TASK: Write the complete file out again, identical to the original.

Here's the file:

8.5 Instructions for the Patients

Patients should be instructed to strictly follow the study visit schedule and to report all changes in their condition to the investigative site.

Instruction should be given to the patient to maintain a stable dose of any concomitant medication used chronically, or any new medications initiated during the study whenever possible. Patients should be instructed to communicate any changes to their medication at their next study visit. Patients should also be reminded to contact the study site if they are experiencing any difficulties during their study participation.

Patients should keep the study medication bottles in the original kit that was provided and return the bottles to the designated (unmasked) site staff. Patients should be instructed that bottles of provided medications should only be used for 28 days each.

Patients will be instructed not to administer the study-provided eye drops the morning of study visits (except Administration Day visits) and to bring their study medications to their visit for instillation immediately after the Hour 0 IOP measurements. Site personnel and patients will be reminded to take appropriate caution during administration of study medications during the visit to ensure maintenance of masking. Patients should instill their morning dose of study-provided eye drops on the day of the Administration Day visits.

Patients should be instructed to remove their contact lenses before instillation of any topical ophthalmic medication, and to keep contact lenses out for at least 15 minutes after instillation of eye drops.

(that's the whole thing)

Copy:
8.5 Instructions for the Patients

Patients should be instructed to strictly follow the study visit schedule and to report all changes in their condition to the investigative site.

Instruction should be given to the patient to maintain a stable dose of any concomitant medication used chronically, or any new medications initiated during the study whenever possible. Patients should be instructed to communicate any changes to their medication at their next study visit. Patients should also be reminded to contact the study site if they are experiencing any difficulties during their study participation.

Patients should keep the study medication bottles in the original kit that was provided and return the bottles to the designated (unmasked) site staff. Patients should be instructed that bottles of provided medications should only be used for 28 days each.

Patients will be instructed not to administer the study-provided eye drops the morning of study visits (except Administration Day visits) and to bring their study medications to their visit for instillation immediately after the Hour 0 IOP measurements. Site personnel and patients will be reminded to take appropriate caution during administration of study medications during the visit to ensure maintenance of masking. Patients should instill their morning dose of study-provided eye drops on the day of the Administration Day visits.

Patients should be instructed to remove their contact lenses before instillation of any topical ophthalmic medication, and to keep contact lenses out for at least 15 minutes after instillation of eye drops.